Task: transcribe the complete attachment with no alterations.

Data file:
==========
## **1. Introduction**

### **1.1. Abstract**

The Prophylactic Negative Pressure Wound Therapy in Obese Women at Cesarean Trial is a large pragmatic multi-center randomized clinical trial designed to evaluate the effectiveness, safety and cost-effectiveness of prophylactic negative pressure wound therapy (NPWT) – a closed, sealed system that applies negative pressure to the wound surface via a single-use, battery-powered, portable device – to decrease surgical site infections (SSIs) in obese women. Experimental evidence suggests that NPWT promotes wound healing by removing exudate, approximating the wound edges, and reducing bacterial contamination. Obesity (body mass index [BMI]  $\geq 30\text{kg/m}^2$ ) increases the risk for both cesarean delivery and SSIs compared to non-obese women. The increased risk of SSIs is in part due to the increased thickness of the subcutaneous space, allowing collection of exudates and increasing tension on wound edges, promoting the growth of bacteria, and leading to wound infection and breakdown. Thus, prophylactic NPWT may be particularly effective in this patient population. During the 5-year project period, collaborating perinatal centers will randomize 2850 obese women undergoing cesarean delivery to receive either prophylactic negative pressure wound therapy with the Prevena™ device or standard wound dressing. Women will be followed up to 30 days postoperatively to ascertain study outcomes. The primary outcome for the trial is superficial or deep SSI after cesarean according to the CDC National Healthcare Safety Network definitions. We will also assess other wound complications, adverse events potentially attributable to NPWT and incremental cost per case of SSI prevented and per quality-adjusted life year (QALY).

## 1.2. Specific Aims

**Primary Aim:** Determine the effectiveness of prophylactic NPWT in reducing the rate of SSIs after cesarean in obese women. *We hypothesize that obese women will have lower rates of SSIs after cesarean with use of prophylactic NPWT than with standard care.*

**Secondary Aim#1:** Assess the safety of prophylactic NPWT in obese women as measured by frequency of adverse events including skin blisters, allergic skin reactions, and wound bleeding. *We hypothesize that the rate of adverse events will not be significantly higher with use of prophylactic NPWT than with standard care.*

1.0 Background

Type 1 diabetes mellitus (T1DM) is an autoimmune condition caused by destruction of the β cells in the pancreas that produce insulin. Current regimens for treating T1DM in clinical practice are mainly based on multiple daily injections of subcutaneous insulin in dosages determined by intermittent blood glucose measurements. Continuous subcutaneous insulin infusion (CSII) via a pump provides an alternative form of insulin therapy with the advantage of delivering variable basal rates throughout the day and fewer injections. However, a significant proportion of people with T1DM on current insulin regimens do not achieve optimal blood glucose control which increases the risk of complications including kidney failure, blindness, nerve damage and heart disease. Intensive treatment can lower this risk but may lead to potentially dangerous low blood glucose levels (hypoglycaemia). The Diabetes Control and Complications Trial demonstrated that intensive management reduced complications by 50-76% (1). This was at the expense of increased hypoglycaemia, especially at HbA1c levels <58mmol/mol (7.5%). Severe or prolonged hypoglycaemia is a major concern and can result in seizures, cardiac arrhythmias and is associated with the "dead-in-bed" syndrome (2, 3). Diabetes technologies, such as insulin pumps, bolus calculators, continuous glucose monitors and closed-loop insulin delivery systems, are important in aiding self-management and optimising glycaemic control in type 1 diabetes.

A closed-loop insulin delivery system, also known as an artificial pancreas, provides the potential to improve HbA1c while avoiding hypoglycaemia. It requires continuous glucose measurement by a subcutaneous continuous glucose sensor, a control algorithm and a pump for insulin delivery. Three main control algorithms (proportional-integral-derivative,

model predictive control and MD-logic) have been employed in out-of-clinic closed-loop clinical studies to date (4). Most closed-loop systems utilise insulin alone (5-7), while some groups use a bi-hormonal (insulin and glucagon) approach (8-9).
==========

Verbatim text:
## **1. Introduction**

### **1.1. Abstract**

The Prophylactic Negative Pressure Wound Therapy in Obese Women at Cesarean Trial is a large pragmatic multi-center randomized clinical trial designed to evaluate the effectiveness, safety and cost-effectiveness of prophylactic negative pressure wound therapy (NPWT) – a closed, sealed system that applies negative pressure to the wound surface via a single-use, battery-powered, portable device – to decrease surgical site infections (SSIs) in obese women. Experimental evidence suggests that NPWT promotes wound healing by removing exudate, approximating the wound edges, and reducing bacterial contamination. Obesity (body mass index [BMI]  $\geq 30\text{kg/m}^2$ ) increases the risk for both cesarean delivery and SSIs compared to non-obese women. The increased risk of SSIs is in part due to the increased thickness of the subcutaneous space, allowing collection of exudates and increasing tension on wound edges, promoting the growth of bacteria, and leading to wound infection and breakdown. Thus, prophylactic NPWT may be particularly effective in this patient population. During the 5-year project period, collaborating perinatal centers will randomize 2850 obese women undergoing cesarean delivery to receive either prophylactic negative pressure wound therapy with the Prevena™ device or standard wound dressing. Women will be followed up to 30 days postoperatively to ascertain study outcomes. The primary outcome for the trial is superficial or deep SSI after cesarean according to the CDC National Healthcare Safety Network definitions. We will also assess other wound complications, adverse events potentially attributable to NPWT and incremental cost per case of SSI prevented and per quality-adjusted life year (QALY).

## 1.2. Specific Aims

**Primary Aim:** Determine the effectiveness of prophylactic NPWT in reducing the rate of SSIs after cesarean in obese women. *We hypothesize that obese women will have lower rates of SSIs after cesarean with use of prophylactic NPWT than with standard care.*

**Secondary Aim#1:** Assess the safety of prophylactic NPWT in obese women as measured by frequency of adverse events including skin blisters, allergic skin reactions, and wound bleeding. *We hypothesize that the rate of adverse events will not be significantly higher with use of prophylactic NPWT than with standard care.*

1.0 Background

Type 1 diabetes mellitus (T1DM) is an autoimmune condition caused by destruction of the β cells in the pancreas that produce insulin. Current regimens for treating T1DM in clinical practice are mainly based on multiple daily injections of subcutaneous insulin in dosages determined by intermittent blood glucose measurements. Continuous subcutaneous insulin infusion (CSII) via a pump provides an alternative form of insulin therapy with the advantage of delivering variable basal rates throughout the day and fewer injections. However, a significant proportion of people with T1DM on current insulin regimens do not achieve optimal blood glucose control which increases the risk of complications including kidney failure, blindness, nerve damage and heart disease. Intensive treatment can lower this risk but may lead to potentially dangerous low blood glucose levels (hypoglycaemia). The Diabetes Control and Complications Trial demonstrated that intensive management reduced complications by 50-76% (1). This was at the expense of increased hypoglycaemia, especially at HbA1c levels <58mmol/mol (7.5%). Severe or prolonged hypoglycaemia is a major concern and can result in seizures, cardiac arrhythmias and is associated with the "dead-in-bed" syndrome (2, 3). Diabetes technologies, such as insulin pumps, bolus calculators, continuous glucose monitors and closed-loop insulin delivery systems, are important in aiding self-management and optimising glycaemic control in type 1 diabetes.

A closed-loop insulin delivery system, also known as an artificial pancreas, provides the potential to improve HbA1c while avoiding hypoglycaemia. It requires continuous glucose measurement by a subcutaneous continuous glucose sensor, a control algorithm and a pump for insulin delivery. Three main control algorithms (proportional-integral-derivative,

model predictive control and MD-logic) have been employed in out-of-clinic closed-loop clinical studies to date (4). Most closed-loop systems utilise insulin alone (5-7), while some groups use a bi-hormonal (insulin and glucagon) approach (8-9).